Structural Causes Immediate Causes

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Causes of WW1

“Europe today is a powder keg and the leaders are like men smoking in an arsenal…A single spark will set off an explosion that will consume us all…I cannot tell you when that explosion will occur, but I can tell you where…Some damned foolish thing in the Balkans will set it off.”

Otto von Bismarck

Structural Causes

Immediate Causes

The Spark (The July Crisis)



Carl von Clausewitz: Prussian military thinker, wrote On War

Military Reserve System: Military organization made up of ordinary citizens who are on standby to head off into war in the military as needed

Mobilization system: A system that prepared a country for war by conscripting young able-bodied men into the military to increase the army population. Often used propaganda to increase patriotism. (Britain only country w/o conscription)

War Colleges: Colleges designed for education of potential soldiers

New Technology:
Machine Gun: Automatic gun capable of firing bullets in rapid succession for as long as the trigger is held.

Breech loading rifle: A rifle where the bullet/shell is loaded into the barrel’s rear

Artillery: Large guns used on land-based warfare, such as the guns mounted on war tanks

Poison Gas: Poisonous gas/vapors/fumes able to knock enemy forces unconscious; earliest form of chemical warfare

Radio Communications: Signals, messages, & codes sent to allied forces over radio were the primary and quickest means of communication during the First and Second World Wars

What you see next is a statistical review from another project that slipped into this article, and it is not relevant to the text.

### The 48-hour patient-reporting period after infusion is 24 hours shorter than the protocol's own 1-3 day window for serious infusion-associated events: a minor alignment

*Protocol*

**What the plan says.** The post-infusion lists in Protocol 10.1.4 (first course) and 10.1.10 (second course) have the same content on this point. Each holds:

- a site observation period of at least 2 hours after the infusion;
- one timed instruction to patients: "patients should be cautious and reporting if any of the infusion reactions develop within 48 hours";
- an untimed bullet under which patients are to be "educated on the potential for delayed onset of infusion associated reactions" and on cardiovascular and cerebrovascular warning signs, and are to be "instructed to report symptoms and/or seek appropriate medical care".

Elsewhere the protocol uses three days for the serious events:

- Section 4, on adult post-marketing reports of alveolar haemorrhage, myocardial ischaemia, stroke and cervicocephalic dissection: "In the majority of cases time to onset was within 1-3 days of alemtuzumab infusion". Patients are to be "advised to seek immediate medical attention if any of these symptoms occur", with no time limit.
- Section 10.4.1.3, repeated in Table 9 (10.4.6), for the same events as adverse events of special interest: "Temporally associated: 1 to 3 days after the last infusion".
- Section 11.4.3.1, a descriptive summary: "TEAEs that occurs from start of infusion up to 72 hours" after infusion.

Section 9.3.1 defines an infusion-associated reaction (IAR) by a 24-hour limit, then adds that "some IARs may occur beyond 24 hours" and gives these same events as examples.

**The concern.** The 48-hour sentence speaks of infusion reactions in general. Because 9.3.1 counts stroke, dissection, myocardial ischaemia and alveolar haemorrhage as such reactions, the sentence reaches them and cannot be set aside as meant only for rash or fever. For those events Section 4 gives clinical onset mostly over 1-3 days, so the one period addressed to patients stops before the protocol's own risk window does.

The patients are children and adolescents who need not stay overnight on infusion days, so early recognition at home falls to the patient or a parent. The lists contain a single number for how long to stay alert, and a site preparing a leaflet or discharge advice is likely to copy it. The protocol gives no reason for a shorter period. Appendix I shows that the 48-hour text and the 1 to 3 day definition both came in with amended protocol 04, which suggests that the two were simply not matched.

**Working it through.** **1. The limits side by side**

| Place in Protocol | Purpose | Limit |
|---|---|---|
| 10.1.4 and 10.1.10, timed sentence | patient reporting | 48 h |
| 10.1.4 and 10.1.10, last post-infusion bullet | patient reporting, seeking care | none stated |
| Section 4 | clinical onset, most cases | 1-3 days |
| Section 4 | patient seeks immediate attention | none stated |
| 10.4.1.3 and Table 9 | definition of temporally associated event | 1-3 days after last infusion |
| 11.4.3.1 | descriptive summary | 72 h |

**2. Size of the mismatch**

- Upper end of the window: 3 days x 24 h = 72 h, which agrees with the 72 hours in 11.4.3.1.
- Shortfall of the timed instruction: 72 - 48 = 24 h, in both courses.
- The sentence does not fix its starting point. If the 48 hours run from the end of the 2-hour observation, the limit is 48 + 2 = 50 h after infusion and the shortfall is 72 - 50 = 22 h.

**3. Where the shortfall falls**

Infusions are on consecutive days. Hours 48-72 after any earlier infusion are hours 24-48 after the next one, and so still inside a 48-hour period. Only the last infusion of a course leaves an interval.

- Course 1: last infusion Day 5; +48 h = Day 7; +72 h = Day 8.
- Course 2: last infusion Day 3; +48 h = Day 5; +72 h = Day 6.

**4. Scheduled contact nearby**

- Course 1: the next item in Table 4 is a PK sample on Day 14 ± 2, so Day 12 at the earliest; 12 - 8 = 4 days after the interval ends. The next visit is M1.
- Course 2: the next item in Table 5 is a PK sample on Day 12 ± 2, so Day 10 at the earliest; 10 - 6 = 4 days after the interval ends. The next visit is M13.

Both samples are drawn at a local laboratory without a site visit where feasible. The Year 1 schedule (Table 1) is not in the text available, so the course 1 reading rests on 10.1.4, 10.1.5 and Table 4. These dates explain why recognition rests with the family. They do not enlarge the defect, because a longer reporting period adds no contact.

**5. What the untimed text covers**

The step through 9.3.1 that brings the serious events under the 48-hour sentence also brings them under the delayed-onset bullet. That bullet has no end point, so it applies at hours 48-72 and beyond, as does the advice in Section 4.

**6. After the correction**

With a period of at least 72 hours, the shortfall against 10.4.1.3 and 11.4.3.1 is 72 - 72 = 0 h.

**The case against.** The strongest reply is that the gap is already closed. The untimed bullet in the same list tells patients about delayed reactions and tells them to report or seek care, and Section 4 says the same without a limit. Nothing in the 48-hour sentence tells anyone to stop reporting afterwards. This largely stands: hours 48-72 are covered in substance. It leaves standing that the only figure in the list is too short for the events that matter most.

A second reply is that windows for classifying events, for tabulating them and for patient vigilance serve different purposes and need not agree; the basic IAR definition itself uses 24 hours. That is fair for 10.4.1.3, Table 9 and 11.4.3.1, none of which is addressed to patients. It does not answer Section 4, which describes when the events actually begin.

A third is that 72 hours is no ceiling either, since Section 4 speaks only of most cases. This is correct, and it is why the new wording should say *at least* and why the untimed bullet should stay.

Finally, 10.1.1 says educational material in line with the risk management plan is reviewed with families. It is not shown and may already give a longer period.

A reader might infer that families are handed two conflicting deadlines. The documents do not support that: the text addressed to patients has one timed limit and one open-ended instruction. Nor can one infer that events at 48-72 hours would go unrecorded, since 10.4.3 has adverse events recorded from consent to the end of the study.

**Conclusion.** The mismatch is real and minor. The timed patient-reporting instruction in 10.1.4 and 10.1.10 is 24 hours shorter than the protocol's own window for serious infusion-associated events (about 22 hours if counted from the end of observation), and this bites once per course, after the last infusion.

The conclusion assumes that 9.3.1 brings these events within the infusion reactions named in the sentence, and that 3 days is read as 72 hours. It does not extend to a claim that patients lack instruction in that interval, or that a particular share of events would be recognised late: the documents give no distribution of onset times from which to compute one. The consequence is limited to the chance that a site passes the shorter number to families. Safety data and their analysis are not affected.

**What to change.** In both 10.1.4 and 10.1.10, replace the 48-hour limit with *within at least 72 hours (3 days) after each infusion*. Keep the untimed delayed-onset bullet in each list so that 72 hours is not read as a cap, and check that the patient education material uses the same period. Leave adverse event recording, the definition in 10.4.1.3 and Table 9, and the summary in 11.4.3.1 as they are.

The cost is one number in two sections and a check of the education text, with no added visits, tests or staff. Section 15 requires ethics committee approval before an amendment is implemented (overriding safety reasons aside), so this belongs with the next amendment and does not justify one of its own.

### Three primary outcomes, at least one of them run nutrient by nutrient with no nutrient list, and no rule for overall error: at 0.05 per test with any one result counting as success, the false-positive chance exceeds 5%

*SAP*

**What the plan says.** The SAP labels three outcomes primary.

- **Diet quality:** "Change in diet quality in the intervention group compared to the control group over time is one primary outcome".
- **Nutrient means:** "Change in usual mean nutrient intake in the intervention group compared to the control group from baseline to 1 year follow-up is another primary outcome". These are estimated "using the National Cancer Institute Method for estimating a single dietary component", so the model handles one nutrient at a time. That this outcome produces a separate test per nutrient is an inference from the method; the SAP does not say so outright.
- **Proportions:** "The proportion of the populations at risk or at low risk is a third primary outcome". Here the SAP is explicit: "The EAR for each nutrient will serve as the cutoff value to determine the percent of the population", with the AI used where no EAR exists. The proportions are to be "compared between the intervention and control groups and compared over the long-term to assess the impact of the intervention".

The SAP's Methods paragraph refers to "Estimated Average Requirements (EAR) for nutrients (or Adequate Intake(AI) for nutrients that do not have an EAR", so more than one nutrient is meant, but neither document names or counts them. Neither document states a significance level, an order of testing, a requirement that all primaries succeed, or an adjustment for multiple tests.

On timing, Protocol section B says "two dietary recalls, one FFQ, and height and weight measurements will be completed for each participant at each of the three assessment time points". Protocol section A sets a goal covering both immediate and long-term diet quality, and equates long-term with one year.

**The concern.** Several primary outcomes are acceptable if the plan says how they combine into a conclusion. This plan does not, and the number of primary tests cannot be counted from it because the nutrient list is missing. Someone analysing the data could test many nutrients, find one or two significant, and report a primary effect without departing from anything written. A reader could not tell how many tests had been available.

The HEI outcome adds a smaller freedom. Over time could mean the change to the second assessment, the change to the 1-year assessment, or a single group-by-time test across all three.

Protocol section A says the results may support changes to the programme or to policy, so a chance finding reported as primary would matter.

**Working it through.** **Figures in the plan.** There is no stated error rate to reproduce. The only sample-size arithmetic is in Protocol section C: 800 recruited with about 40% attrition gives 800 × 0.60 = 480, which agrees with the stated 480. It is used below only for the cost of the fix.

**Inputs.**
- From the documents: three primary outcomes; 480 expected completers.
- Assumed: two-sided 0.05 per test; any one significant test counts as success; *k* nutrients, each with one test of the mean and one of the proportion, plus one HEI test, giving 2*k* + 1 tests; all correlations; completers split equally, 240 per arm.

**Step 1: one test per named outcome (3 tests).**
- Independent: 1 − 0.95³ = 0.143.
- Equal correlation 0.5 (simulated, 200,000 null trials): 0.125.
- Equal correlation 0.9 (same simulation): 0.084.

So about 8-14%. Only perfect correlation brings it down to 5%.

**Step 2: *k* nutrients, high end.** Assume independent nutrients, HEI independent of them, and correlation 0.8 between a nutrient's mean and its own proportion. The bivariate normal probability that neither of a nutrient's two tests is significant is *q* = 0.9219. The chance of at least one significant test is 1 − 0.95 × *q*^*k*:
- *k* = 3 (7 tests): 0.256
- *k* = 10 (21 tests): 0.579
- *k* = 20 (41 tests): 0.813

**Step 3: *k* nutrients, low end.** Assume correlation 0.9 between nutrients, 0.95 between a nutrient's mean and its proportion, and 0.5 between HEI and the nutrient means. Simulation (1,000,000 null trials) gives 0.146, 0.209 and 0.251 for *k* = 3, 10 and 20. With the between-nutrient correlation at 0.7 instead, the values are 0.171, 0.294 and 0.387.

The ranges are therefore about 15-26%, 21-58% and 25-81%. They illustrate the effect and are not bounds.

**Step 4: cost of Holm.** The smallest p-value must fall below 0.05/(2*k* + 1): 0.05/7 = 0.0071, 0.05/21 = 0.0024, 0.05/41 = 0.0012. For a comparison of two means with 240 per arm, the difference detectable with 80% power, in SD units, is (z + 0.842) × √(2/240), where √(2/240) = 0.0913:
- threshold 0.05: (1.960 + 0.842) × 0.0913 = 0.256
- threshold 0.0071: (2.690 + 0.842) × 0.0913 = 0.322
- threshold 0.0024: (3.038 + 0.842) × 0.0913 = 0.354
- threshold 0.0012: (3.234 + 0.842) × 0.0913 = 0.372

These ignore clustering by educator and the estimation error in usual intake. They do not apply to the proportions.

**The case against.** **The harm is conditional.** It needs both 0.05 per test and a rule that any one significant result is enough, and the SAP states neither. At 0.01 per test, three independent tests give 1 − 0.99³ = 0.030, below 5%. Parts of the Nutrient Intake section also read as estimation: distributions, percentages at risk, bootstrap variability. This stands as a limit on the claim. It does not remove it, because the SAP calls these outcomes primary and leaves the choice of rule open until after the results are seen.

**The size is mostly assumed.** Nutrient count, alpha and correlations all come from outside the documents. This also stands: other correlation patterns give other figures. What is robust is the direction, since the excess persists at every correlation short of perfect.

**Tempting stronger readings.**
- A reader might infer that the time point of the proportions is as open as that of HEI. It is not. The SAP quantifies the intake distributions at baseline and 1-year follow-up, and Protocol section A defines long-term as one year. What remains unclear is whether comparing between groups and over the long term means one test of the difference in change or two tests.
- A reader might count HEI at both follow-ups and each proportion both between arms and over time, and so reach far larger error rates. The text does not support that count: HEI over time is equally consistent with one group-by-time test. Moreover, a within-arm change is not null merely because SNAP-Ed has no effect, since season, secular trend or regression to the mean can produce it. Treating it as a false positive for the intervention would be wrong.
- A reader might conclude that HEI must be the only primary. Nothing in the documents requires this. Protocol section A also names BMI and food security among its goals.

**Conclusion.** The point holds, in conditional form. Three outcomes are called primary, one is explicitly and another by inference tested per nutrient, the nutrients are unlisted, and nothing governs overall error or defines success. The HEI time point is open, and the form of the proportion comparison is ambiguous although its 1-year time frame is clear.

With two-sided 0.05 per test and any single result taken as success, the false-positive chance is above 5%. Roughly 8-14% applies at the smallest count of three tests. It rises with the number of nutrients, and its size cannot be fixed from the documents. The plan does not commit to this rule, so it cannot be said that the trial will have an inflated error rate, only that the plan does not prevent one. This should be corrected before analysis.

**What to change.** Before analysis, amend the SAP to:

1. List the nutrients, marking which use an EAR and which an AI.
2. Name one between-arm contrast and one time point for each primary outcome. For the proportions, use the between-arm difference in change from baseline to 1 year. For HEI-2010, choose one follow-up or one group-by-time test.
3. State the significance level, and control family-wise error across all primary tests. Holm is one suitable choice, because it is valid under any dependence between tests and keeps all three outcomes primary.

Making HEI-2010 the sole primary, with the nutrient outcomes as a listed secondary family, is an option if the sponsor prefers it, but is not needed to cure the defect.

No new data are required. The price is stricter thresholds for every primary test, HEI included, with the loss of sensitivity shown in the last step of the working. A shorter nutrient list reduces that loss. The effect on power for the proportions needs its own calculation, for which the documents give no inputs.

Planes: Airplanes often carried cargo, men, guns, artillery, or bombs to be dropped on enemy territory

Tanks: Armored vehicles best suited for land-based combat, mounted with heavy guns

Flamethrower: A weapon that uses fuel to shoot out flames

War Plans:
Schlieffen Plan: German plan of defense against the Russo-Franc alliance; Germany would attack France first while Russia was delayed trying to encourage mobilization, and would then have defeated France by the time Russia got to her aid.

Plan 17: French “scheme of mobilization and concentration” against Germany in WWI that included five decisive battles, that was designed without a fixed military strategy to remain flexible to offensives into foreign territory.

“Elan”: French war plan to rely not soley on their technology, but the patriotism and pure fighting spirit of the country’s soldiers

“Cult” of the Offensive: a military dilemma when the leaders or commanders of an army faction believe that the offensive advantages are so great that a defending force has no hopes of stopping an attack; this causes all states/countries to try and attack

Anglo-German Arms Race:
Dreadnought Battleship: A 20th century battleship that was bigger and quicker than previous armored battleship models, and also had large-scale guns as artillery.

Tirpitz: Navy Laws: Grand Admiral Alfred von Tirpitz launched a campaign to bring Germany’s military up to par with the Royal Navy of Britain to ensure protection from any attack by sea.

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